Holy Comic-Con! Cosplayers know no limitations

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New York Comic-Con is this week, which means the Big Apple will soon be flooded with all things geeky (or, as far as we’re concerned, all things awesome).

When it started in 1970, Comic-Con was a small gathering of comic book fans who met in San Diego to celebrate the medium they loved. In the past 35 years it has exploded into a world-wide phenomenon, meeting in over 20 cities and attracting Hollywood stars, directors and legends in the comic book world.

But regardless of how big Comic-Con has become, it still wouldn’t be possible without the dedicated fans who stand in lines for hours to get autographs, meet actors, or simply get a glimpse someone like Joss Whedon, director of Marvel’s the Avengers (2012) and its eagerly awaited sequel, Avengers: Age of Ultron (due in May 2015). These fans are so dedicated in fact, that some come dressed in full costume, paying tribute to popular characters from movies, anime, comic books and video games. This phenomenon is called cosplay and the bright, often handmade costumes have become a staple in the Comic-Con community.

People have been cosplaying long before it even had a name. Short for costume play, the term was first coined in 1984 by Japanese film editor Nobuyuki Takahashi after he attended Worldcon in Los Angeles and saw the way so many fans had dressed up as their favorite characters. But cosplaying started as far back as 1908, when fans began dressing as the alien from A.D. Condo’s popular comic strip, Mr. Skygack from Mars. Today, the phenomenon has exploded, spilling out of conventions and influencing everything from street fashion to advertising to popular internet sites such as Deviant Art and Tumblr.

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Cosplayer Amanda Knightly, aka, Misa on Wheels

The appeal of cosplay varies, but at the core is a love for certain characters and a feeling of acceptance within the community. We recently chatted with cosplayer Amanda Knightly, aka, Misa on Wheels, who builds her costumes around her wheelchair. She stresses her credo of “cosplay is for everyone,” and currently has more than 20,000 likes on Facebook. “I love the feeling of getting to be myself in my favorite characters’ attire,” Knightly said.

She initially became interested in cosplay because of new friends, but wasn’t quite sure where to start. “How do you decide who you want to be?” she said. “How do you obtain all the needed materials to transform yourself into a certain character?” But the decision ended up being easier than she thought: “Our group was planning to attend a convention about the same time I first started watching the anime Death Note,” she said. “I got to the episode where Misa Amane makes an appearance, and at that moment, I knew she was my girl: the first character I would cosplay. Little did I know that this little spark was the start of a whole new me.”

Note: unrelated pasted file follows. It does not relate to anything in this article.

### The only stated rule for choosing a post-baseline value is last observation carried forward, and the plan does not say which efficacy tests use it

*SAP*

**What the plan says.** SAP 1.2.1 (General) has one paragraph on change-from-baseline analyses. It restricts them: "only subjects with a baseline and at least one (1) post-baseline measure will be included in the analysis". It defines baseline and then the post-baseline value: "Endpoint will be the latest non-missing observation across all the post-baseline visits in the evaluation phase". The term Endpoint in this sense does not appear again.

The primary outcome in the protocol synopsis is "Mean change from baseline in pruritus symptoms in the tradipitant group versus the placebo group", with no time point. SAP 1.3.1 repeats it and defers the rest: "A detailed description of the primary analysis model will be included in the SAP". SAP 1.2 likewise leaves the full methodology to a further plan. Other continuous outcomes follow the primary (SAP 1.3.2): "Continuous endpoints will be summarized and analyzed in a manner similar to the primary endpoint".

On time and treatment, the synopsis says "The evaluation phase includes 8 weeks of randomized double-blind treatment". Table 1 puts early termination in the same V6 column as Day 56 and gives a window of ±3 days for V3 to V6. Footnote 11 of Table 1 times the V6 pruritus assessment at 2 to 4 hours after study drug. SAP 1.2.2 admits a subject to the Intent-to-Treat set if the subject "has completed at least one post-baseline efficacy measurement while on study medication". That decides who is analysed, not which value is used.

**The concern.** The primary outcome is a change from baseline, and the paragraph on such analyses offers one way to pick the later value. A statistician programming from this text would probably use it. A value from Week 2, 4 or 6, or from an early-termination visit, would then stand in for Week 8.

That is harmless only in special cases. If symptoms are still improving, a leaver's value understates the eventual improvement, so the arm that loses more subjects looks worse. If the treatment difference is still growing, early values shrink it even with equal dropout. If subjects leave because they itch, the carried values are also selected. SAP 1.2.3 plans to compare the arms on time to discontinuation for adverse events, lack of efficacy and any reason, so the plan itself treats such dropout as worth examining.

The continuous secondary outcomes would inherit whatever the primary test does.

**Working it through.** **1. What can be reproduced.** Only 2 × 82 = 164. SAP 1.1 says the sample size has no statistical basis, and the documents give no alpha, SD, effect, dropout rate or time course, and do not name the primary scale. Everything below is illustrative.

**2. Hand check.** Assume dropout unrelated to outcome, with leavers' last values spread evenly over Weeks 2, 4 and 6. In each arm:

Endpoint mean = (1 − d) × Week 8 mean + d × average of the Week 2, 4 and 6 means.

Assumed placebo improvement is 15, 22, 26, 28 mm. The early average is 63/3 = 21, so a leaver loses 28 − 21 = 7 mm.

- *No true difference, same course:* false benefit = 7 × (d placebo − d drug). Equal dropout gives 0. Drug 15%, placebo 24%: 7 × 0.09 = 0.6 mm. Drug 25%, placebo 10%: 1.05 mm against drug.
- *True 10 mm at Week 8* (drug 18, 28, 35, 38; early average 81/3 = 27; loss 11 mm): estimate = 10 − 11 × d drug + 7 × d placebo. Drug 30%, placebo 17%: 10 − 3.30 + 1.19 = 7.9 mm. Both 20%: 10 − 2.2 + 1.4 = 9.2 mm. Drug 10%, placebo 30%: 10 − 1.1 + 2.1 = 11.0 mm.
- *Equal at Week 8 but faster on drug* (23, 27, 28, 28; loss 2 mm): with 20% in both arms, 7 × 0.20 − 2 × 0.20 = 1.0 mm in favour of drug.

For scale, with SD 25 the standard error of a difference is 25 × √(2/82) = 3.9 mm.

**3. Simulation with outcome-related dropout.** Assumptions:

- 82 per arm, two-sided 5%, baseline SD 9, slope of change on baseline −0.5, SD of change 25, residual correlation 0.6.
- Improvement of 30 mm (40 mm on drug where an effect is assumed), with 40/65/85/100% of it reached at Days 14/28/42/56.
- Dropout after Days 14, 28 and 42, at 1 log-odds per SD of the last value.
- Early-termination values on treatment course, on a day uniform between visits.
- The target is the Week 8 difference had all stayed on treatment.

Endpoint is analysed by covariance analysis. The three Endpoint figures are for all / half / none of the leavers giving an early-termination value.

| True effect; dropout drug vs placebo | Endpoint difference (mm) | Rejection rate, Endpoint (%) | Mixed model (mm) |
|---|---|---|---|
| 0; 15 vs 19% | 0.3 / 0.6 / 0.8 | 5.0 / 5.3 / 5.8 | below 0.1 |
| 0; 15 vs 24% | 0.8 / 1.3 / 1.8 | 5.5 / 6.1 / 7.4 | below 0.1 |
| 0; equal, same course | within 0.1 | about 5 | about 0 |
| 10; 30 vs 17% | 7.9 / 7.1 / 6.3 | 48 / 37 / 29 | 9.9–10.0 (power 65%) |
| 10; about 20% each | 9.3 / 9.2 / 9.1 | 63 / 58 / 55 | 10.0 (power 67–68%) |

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Dressing as Misa led to Knightly’s cosplay name and identity, and helped her find her footing in the community. Now she regularly attends cons and cosplays as Misa, as well as Daenerys from Game of Thrones or Yuna from Final Fantasy X. “It really is one big, loving community,” she said. “Anyone would find the cosplay community accepting of someone, not only as a cosplayer but as a human being.”

Since she uses a wheelchair, Knightly is used to people staring at her. “With my cosplay, I can give them something awesome to stare at,” she said. “I get to do what I love while showing others that they can as well.”

In their new book, Cosplay World, Brian Ashcraft and Luke Plunkett further explore the world of cosplay – from its historical beginnings to the subgroups and conventions that exist today. It’s not just costuming, they stress, but something different that has taken on an important cultural role. Cosplay, according to Ashcraft and Plunkett, is about self-expression, about embodying a character, and about paying tribute to a story that has profoundly influenced you.

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Knightly revels in the camaraderie that cosplay can inspire. “[It] has affected my life in more ways than I could ever imagine,” she said. “I have had people, when I am out in public—not at a convention nor dressed up in any way—ask me if I am Misa on Wheels or ask for a photo. It’s pretty darn awesome, and it makes me absolutely overjoyed that I can make people so happy.” And happiness seems to be the ultimate point – conventions like Comic-Con were created so like-minded fans could have a place to meet, talk and connect. Cosplay is an extension of that connection, bringing fans together from all over the world.

Rachel Carter grew up surrounded by trees and snow and mountains. She graduated from the University of Vermont and Columbia University, where she received her MFA in nonfiction writing. She is the author of the So Close to You series with Harperteen. These days you can find her working on her next novel in the woods of Vermont.

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